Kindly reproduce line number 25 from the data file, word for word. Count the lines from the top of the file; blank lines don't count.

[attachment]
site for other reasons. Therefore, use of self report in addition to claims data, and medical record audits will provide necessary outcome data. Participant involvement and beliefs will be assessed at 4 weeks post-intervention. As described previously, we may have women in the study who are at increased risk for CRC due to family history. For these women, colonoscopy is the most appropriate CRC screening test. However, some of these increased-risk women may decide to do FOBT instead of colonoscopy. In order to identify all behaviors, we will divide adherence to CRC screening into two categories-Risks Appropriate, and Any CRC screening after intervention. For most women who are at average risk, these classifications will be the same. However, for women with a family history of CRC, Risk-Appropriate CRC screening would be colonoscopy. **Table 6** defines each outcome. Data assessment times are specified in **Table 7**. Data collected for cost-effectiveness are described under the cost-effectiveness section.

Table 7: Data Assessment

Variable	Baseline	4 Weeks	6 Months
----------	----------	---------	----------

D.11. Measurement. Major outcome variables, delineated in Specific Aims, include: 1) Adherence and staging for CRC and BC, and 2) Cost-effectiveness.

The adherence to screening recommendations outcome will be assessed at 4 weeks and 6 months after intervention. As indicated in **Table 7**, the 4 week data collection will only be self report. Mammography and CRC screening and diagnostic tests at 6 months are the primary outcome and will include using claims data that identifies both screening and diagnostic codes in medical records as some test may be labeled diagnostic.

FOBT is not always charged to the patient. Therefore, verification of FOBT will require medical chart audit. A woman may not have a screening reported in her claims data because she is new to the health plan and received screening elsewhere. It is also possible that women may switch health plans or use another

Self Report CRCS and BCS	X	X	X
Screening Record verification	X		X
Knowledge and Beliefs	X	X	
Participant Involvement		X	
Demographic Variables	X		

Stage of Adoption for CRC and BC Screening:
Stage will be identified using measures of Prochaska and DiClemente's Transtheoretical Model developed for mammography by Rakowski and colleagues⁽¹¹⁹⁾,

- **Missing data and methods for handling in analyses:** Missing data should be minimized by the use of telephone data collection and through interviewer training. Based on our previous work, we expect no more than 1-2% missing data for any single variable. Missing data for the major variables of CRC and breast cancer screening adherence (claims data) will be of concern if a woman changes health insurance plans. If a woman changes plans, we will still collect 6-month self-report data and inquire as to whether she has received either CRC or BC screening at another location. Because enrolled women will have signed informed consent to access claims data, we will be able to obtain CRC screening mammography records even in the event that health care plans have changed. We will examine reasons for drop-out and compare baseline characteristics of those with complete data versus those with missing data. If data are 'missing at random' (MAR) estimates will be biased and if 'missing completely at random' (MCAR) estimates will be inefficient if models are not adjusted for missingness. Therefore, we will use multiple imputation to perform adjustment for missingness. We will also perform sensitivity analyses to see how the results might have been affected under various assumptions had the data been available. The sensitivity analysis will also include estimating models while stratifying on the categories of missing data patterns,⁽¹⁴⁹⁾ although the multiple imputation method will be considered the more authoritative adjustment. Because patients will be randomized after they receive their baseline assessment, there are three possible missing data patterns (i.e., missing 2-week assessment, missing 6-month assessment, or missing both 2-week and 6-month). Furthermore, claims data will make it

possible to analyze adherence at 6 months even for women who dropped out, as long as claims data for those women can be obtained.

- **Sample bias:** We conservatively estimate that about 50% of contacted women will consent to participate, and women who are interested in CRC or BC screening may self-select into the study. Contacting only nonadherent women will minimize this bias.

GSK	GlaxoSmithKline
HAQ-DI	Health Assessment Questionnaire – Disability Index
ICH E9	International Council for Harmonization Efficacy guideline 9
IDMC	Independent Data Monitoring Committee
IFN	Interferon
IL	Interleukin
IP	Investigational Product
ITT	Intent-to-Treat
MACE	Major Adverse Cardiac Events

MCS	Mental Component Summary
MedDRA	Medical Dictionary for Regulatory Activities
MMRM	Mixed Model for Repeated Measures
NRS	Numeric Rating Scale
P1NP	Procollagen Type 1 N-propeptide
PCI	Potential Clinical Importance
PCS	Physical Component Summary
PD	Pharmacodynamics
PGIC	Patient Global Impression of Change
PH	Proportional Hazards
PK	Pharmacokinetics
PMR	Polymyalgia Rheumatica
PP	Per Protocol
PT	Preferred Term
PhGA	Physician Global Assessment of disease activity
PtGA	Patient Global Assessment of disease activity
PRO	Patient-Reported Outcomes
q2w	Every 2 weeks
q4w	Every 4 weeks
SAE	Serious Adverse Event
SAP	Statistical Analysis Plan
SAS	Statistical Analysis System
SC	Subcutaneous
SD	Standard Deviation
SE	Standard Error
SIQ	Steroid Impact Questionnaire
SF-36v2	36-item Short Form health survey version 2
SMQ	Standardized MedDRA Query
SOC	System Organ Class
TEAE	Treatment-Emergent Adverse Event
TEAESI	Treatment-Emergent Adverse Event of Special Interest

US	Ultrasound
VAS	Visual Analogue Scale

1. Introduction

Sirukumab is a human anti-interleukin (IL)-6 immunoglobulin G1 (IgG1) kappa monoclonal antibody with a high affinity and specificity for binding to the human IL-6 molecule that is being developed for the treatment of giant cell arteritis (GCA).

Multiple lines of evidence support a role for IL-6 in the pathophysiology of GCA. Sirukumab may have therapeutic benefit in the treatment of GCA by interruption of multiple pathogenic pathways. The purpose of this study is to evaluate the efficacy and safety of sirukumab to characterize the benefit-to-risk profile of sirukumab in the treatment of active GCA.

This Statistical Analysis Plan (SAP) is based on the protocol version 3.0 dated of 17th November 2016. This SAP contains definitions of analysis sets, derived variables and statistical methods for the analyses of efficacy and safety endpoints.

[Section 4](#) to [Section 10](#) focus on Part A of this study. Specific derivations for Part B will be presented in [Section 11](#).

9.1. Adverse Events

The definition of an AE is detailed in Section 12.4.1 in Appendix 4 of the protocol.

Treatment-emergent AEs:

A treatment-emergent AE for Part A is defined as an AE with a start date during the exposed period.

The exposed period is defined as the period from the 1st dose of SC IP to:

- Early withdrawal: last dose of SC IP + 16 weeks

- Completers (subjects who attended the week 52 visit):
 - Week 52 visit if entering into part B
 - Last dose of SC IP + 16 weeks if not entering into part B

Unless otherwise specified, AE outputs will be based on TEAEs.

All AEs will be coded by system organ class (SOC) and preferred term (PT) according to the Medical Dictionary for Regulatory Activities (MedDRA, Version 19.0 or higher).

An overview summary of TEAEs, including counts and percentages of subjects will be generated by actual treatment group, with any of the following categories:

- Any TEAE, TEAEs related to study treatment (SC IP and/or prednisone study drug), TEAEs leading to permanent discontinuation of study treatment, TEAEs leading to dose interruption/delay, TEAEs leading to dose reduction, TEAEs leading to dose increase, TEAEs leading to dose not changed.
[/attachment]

ITT	Intent-to-Treat